Tuesday, 27 September 2016

His n Hers


IMG_8404After a few good days in Alrewas it was time to move . We pulled pins at 07.35 and reversed back around the corner to the winding hole before going back up Alrewas lock .

Passing up through Moor lock between Alrewas and Fradley this is where there is going to be a new 60 berth marina. According to the owners it will be an environmentally friendly design that will appear to behave like a natural body of water rather than a boat park.

IMG_8413After passing through Fradley junction we turned left and onto The Coventry canal .How about this for his n her boats and Guess what ? Carolyn thought it was a great idea . The only problem I could see with us doing this is that my meals would get cold in the time it took Carolyn to get from her boat to mine.

IMG_8419This post is in the middle of the moorings at Hopwas. As you can see the moorings to the left are 48 hours while the moorings to the right are 2 days.  How stupid is that ???

IMG_8429Reaching Glascote locks we passed this boat which we last saw a couple of years ago and it certainly is a very unusual design .ELIZABETH is a converted narrow boat with an iron hull believed to be from the 1860s which was altered by Warrens Shipyard, New Holland, in 1936. Her British Waterways number was 70540. She has a mahogany cabin and pitch pine decks. Her engine is a Gardner 2LW, with 28 horsepower and two cylinders.

IMG_8432We soon made it to the top lock of the and after leaving the lock we passed Glascote basin where they used to make the very desirable Hudson narrowboats. Of course there is no way that I’m going to mention false rivets.. OOPS !  I just did.

IMG_8441After a night moored just outside of Tamworth near the Golf course we pulled pins at 07.10 with the intention of getting up Atherstone locks before it got too busy. We stopped on the services to fill with water before the lock and three boats past us which made us fourth in line to go up.

IMG_8442We passed several boaters coming down who were having a moan about the Volunteer lock keepers on duty. It seems that there were three on duty and they were all on the top lock, nattering and drinking tea where they have their hut. A bit of a difference to the three at Fradley junction a couple of days ago who each worked a lock of their own.To be honest it doesn't really matter to us if they help or not, we are more than happy to lock ourselves through.

IMG_8445After we reached the top of the flight we moored for ten minutes outside the old hat factory. Its such a shame to see this building in such a state and it’s not a good advert for the town, in fact it puts you off stopping here for any amount of time. It seems like Atherstone has been a centre for hatmaking since Tudor times. In the 17th century when the wearing of felt hats instead of caps became increasingly common, Atherstone became the West Midlands centre for the manufacture low cost hats. Hats from Atherstone were sent all over Britain and further afield, around the world to British colonies. In the aftermath of the Second World War. Despite booms and troughs caused by fashion, the market remained on a downward trend. In the 1970s only three hat factories remained in Atherstone – Denham & Hargrave, Vero & Everitt and Wilson & Stafford. In the 1980s as the market contracted further, Wilson & Stafford bought out the other two firms, but could not continue much longer. The Wilson & Stafford factory survived for another decade and was the last to close in 1999.The building was due for demolition in 2008 in order to build flats, but for one reason or another this work has not yet been carried out.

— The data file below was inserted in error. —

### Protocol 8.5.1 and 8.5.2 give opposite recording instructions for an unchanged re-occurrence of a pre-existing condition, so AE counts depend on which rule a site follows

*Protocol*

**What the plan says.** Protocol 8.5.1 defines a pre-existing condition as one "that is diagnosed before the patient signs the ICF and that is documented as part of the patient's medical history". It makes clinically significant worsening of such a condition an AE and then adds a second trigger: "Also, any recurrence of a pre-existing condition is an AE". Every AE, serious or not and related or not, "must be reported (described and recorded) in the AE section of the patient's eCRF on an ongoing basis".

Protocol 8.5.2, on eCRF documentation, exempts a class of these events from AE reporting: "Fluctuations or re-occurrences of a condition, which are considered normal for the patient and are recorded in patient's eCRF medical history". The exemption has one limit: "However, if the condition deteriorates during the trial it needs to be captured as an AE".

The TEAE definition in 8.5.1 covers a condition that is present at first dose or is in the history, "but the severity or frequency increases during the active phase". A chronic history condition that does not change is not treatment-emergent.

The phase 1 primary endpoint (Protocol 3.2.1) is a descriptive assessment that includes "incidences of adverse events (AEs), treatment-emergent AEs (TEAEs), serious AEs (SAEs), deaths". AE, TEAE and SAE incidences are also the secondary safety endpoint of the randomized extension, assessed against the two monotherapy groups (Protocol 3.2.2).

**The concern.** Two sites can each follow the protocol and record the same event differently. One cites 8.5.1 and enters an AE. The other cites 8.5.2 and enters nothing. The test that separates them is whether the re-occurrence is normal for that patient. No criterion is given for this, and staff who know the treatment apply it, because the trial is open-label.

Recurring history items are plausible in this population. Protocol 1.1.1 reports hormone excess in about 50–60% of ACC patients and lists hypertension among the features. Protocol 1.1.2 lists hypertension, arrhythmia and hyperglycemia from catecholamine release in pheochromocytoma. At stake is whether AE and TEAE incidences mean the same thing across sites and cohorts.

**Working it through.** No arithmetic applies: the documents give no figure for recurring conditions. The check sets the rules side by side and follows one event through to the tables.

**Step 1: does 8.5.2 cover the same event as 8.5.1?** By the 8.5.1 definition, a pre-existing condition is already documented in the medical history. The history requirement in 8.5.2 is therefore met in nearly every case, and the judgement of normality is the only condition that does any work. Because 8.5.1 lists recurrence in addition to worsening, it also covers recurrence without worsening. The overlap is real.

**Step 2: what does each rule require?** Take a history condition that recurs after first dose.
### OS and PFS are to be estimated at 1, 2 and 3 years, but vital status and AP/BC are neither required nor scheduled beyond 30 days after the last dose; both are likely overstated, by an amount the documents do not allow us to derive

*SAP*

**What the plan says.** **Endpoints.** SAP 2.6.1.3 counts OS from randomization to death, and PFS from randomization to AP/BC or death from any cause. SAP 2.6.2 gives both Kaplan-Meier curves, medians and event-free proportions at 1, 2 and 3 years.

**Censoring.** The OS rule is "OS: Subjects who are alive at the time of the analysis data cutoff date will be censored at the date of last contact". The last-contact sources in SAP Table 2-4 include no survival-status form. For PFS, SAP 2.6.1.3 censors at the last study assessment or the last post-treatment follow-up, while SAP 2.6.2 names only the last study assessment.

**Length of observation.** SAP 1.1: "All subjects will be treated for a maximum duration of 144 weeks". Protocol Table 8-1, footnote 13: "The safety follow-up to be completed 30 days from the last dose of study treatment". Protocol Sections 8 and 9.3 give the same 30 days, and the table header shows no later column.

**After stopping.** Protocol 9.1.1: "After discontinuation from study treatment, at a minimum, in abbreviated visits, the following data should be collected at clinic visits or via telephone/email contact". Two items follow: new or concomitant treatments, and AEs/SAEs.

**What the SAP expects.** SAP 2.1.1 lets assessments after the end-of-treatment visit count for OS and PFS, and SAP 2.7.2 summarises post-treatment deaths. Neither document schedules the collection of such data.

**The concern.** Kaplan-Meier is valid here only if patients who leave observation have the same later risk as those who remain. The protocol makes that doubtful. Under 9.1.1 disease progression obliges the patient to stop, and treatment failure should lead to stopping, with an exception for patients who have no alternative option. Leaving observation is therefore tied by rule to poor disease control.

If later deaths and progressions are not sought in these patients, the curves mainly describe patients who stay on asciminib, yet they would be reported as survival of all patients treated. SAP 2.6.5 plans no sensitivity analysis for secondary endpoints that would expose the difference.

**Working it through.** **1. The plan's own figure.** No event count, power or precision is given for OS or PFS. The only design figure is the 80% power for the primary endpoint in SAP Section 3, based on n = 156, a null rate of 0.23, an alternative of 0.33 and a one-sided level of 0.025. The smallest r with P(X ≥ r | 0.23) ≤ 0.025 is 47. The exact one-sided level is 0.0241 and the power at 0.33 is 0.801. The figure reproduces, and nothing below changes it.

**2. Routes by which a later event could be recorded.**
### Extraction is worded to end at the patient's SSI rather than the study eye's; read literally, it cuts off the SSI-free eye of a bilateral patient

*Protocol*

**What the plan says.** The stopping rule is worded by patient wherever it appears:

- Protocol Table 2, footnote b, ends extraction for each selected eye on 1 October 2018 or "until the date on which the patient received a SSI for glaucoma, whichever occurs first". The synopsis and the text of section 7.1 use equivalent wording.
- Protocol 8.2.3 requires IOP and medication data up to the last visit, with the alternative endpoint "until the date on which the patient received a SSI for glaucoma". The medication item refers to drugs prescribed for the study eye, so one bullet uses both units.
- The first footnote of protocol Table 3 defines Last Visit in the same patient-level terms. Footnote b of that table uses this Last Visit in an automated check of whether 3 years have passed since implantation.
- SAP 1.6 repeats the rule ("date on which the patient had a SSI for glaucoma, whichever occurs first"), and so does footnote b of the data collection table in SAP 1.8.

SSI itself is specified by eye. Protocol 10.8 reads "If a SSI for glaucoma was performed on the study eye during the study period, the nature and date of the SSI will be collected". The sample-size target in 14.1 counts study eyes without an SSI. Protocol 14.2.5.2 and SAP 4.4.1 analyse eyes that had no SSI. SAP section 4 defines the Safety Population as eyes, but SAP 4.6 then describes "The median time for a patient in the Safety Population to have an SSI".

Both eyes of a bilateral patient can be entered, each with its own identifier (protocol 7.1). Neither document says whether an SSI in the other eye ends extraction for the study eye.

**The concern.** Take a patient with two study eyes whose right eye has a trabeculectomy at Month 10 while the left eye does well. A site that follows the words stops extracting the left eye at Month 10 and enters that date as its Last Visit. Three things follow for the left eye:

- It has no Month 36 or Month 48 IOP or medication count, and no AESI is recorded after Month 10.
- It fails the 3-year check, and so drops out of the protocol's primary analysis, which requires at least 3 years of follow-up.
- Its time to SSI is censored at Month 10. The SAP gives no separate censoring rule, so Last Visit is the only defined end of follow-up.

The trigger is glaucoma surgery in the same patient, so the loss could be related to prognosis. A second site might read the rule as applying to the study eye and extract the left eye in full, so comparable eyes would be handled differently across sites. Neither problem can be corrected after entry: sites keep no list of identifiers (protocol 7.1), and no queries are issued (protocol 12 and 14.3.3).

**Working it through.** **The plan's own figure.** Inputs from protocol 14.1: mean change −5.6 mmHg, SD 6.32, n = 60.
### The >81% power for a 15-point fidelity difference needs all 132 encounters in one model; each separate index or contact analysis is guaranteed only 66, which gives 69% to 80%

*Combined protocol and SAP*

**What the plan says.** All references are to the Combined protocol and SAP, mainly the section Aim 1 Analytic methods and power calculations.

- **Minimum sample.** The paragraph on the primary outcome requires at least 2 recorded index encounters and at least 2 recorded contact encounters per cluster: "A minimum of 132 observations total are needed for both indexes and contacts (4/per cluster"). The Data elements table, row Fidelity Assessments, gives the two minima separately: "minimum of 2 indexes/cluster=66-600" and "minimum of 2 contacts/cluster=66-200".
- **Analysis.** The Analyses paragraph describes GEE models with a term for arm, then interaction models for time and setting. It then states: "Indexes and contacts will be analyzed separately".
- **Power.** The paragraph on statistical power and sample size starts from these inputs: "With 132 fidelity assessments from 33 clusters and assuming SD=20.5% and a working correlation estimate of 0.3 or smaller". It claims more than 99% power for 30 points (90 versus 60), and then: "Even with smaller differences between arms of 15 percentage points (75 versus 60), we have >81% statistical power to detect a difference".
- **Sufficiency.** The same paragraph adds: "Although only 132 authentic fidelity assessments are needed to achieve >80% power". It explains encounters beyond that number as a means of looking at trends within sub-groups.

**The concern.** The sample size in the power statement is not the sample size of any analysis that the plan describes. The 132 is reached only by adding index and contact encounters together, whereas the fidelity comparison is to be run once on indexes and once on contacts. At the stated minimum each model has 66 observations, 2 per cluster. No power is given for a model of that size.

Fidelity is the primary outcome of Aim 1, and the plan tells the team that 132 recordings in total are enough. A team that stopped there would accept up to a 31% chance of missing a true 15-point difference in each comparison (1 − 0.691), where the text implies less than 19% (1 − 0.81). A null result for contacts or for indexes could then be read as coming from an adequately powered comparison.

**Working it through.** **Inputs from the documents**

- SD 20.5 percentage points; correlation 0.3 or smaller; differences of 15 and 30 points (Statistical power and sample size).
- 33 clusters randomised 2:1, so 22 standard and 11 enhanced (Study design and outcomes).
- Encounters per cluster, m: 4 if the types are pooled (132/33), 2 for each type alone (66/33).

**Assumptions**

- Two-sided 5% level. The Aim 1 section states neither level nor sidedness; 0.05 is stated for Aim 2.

We carried on cruising for another hour before stopping at Mancetter for the night . Tomorrow we will push on through Nunneaton and hopefully pick up a mooring at Hawkesbury junction


                                                                                                    Happy Days


  1. We passed the same sign in Hopwas -- and it triggered a vague memory that the moorings to the right used to be long term permit holders only. I suspect that when they stopped being long term, they hadn't got any 48 hour signs available, so put 2 days instead even though it makes very little sense!

  2. Hi Adam .. Funny you should mention that , but I think you are correct as we seem to remember that long term mooring that never seemed to have a boat on it .. Mind you it's usually full when we pass
    through !!

  3. Good blogging as usual. We have usually seen the boat Elizabeth in Middlewich, just above Wardle lock. It' s good to see that a boat with such history still gets about. It is clearly well cared for. As for the hat factory, why not just convert it to flats, rather than knock down a town's history?

  4. Hi Jack , Elizabeth is a most unusual design and we have often wondered what it is fitted out like inside . As for the building I agree ,why knock it down . There has to be a need for flats in Atherstone as there is in most towns ..